Five thoughts on the Cowboys, who are 7-1 after beating Cleveland:
On this election day, one thing is never more true: There is no such thing as life without controversy for the Dallas Cowboys. If there isn’t controversy, then someone will certainly invent one. Never mind that the Cowboys are 7-1 at the midpoint of the season, tied for the best record in the NFL and the betting favorite to reach the Super Bowl out of the NFC for the first time since 1995, the last of their three Super Bowls titles of the 1990s. Controversy is always riding shotgun in Big D. That is certainly the case with the impending quarterback decision between rookie Dak Prescott and injured incumbent Tony Romo. Owner Jerry Jones simply needs to refrain from discussing it. The more he talks, the more confusing he becomes. However, what should not be an issue but is being made into one is the lack of production by receiver Dez Bryant. Bryant is tied for fourth on the team with 16 catches for 282 yards and two touchdowns. There are people in the media who are openly wondering if Bryant would rather have Romo at quarterback because of his apparent lack of chemistry with Prescott. That’s more about people’s perception of Bryant being an emotional, me-first player than one who is passionate about winning most of all. That’s not Bryant and has never been, which is why the Cowboys have been willing to put up with his personal foibles and mistakes, such as his well-chronicled tardiness.
Again, the more Jones talks the more convoluted he gets regarding the quarterback situation. Certainly, Jones was being politically correct when he talked on KRLD 105.3 FM “The Fan” on Tuesday about the Cowboys playing the quarterback situation week by week and probably never getting it sorted out. He threw up a trial balloon last week when he said Romo would be OK serving in a backup role because he wanted to win most of all. On Tuesday, he declined to put words in Romo’s mouth about the backup job and said Romo wants to play like most competitors do. The Cowboys will do like most smart teams and ride the hot hand in Prescott. That’s why it’s a good thing that coach Jason Garrett will make the final decision based on football reasons and not emotions. But Jones, being the wild card he is, is why there is always a circus and controversy in Dallas. And even one of his most ardent supporters — Hall of Fame receiver Michael Irvin — is worried about Jones going off the rails. “The only thing that could derail this is a bad decision from the uppers, ” Irvin said on 105.3 “The Fan” on Monday, referring to Cowboys management in general and Jones in particular.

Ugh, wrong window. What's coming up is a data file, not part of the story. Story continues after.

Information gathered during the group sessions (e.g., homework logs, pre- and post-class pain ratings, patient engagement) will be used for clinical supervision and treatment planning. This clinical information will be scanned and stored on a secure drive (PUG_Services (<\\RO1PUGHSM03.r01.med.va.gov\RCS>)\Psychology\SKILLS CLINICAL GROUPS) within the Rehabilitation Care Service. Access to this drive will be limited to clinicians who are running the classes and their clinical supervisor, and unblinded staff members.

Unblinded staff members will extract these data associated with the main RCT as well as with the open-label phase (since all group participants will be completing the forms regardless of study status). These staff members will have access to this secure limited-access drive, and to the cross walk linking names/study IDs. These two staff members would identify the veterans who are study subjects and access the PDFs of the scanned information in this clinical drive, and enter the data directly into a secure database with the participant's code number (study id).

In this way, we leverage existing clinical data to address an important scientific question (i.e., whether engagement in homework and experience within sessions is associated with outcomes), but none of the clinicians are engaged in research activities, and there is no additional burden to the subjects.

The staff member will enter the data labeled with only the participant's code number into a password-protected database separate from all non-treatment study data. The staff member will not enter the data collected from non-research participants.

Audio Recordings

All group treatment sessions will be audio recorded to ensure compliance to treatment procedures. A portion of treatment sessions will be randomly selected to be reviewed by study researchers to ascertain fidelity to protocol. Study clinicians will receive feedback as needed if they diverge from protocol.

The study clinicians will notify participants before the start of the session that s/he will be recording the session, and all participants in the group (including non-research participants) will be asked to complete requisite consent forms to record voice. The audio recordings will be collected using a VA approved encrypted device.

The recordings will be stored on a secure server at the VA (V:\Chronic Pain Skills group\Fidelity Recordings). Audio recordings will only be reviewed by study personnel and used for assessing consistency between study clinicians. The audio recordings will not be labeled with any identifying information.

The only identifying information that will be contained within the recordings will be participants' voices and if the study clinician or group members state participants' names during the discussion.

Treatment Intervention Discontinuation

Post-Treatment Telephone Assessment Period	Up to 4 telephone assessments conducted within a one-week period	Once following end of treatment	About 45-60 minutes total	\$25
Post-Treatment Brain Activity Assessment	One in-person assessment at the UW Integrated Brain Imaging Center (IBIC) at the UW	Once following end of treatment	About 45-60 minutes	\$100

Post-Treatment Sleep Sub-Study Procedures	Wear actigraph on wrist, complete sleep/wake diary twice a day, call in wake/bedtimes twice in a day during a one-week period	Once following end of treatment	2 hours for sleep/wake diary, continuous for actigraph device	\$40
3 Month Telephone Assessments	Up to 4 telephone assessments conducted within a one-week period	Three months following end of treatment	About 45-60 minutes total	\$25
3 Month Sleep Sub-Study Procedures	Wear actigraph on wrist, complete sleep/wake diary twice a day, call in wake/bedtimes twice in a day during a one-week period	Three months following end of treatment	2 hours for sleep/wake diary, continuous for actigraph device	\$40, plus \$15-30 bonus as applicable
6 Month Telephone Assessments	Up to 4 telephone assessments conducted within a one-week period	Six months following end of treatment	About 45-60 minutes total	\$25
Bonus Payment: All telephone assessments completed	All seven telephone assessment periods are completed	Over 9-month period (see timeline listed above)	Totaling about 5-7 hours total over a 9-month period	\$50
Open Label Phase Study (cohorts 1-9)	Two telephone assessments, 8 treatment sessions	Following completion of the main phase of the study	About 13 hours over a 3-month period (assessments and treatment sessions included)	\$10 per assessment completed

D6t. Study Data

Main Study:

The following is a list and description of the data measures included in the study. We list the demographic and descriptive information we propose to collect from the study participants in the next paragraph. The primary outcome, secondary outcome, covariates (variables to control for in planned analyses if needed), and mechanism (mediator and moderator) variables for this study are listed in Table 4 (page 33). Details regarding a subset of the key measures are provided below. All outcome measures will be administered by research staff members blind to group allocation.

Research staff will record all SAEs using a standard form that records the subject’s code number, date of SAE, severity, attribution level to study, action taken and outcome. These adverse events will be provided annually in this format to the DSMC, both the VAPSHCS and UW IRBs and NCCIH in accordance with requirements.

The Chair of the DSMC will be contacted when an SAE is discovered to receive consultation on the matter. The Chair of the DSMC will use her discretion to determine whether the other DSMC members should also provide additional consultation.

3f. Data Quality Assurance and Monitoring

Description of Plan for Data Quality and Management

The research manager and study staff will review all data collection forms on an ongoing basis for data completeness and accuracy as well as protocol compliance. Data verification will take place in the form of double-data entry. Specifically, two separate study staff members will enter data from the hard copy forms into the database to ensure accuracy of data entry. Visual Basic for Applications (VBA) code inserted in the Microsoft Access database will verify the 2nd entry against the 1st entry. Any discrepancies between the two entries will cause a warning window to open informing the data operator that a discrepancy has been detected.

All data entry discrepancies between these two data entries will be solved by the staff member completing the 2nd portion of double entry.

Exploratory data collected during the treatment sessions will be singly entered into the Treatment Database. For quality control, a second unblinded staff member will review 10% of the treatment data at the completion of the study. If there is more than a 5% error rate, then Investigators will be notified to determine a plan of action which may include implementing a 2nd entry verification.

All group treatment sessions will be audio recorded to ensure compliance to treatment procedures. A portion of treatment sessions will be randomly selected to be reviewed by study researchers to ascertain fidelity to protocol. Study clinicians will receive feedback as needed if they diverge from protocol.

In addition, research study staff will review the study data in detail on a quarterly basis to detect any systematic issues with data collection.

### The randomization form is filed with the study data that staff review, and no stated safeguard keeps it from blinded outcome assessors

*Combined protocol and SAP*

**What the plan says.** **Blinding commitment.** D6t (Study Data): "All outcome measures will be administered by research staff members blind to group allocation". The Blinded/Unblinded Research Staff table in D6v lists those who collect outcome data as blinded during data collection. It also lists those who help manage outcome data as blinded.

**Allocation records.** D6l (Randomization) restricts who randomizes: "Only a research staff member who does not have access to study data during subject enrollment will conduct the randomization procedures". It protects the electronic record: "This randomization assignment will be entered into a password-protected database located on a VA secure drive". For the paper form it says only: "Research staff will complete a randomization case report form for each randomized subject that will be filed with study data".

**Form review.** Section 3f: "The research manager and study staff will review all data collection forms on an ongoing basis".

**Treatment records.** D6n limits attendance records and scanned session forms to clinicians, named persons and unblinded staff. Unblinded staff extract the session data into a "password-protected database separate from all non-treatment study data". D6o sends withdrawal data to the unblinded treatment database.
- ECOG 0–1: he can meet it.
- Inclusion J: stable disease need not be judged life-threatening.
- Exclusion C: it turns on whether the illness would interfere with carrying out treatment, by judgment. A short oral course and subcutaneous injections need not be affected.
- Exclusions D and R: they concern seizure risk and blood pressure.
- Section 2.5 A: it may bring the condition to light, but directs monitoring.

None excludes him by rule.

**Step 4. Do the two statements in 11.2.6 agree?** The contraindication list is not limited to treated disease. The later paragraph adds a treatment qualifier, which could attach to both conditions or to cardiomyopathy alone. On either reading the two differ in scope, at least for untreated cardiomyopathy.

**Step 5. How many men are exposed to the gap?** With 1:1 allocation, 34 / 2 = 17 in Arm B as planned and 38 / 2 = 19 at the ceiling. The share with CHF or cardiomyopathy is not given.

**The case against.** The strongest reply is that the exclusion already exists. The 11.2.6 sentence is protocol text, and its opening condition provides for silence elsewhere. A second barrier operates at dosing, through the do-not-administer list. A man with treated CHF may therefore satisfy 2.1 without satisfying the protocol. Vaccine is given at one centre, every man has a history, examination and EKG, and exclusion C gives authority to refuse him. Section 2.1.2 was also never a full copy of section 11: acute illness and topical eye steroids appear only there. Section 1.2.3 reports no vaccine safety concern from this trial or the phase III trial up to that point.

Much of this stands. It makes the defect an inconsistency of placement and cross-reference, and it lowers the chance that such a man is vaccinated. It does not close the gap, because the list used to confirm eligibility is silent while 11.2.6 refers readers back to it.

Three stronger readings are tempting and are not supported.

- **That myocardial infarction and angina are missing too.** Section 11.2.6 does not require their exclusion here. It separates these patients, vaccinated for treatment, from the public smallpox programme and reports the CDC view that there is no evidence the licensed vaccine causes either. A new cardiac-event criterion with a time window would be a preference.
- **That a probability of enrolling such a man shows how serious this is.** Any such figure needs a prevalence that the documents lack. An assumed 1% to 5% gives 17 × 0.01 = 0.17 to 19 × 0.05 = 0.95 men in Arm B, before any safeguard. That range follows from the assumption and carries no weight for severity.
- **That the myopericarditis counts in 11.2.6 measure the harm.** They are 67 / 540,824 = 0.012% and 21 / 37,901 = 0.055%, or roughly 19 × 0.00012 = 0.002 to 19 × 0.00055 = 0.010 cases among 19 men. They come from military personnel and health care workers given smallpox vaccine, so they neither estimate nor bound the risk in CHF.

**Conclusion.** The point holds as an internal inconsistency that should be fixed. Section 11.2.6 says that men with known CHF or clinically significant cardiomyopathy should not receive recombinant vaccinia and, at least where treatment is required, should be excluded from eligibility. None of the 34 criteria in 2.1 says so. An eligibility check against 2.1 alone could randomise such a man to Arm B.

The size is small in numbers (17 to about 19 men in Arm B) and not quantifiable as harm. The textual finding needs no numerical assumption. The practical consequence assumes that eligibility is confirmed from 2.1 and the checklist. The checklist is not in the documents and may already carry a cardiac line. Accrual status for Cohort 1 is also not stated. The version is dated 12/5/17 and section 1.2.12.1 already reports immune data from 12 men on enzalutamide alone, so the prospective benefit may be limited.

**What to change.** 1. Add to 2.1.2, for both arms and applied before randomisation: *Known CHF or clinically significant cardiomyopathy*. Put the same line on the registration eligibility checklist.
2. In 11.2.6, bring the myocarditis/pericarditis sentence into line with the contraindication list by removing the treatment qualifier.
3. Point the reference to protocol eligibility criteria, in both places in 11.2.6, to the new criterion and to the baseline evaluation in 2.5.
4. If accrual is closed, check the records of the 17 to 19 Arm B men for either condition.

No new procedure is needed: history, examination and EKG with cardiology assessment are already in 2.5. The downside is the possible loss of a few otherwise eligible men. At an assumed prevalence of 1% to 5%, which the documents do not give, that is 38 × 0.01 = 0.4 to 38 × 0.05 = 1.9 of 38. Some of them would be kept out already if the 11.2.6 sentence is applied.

Consider that it was exactly six years ago that the Cowboys fired Wade Phillips after a 1-7 start and eventually replaced him with Garrett. That was Nov. 8, 2010. The Cowboys are 7-1 at the midpoint of the season and Garrett is as entrenched as ever as the Cowboys coach with the most security seen around these parts since Tom Landry was at the helm. Garrett opened the season on the hot seat because he had a .500 record in his first five season as coach, not including a 5-3 mark to end the 2010 season. Coming off last year’s 4-2 season and with a healthy Tony Romo expected back, Garrett was simply out of excuses to begin the season. Fast forward to today: Romo hasn’t been healthy and Garrett is succeeding like never before with two rookies — Prescott and running back Ezekiel Elliott — leading the way. But also credit Garrett for having built the kind of team that can play the style he has long envisioned.
Jets trade price
It is true that the New York Jets called the Cowboys last week about a trade for defensive end Sheldon Richardson. It’s true that the Cowboys had some interest in Richardson to upgrade the defensive line. The deal was dead on arrival because the Jets wanted a first-round pick in return for Richardson, according to a source. A first-round pick in 2017 or a first-round pick in 2018 was the asking price, the source said. That was a non-starter for the Cowboys regarding a player (Richardson) who they didn’t know if they could keep beyond next season when his contract ran out. And that was before word came out last week that Richardson was benched by the Jets for the first quarter against the Miami Dolphins for being late to team meetings. The word is that it’s a regular occurrence. If the Jets are trying to dump a bad apple, why would their asking price be so high? Did they think the Cowboys were that dumb or that desperate?
Vice president Stephen Jones stood firm in his belief that the defensive line would be better this season despite seemingly no major upgrades in the draft or free agency. Stephen Jones counted on the line being younger and more athletic at the position and felt the relentless coaching of defensive coordinator Rod Marinelli would get the most out of them. The Cowboys have 18 sacks through eight games after notching 31 all of last season.And after rookie Maliek Collins’ two-sack performance against Cleveland, does anyone think more is not in the offing? Stephen Jones called this one right.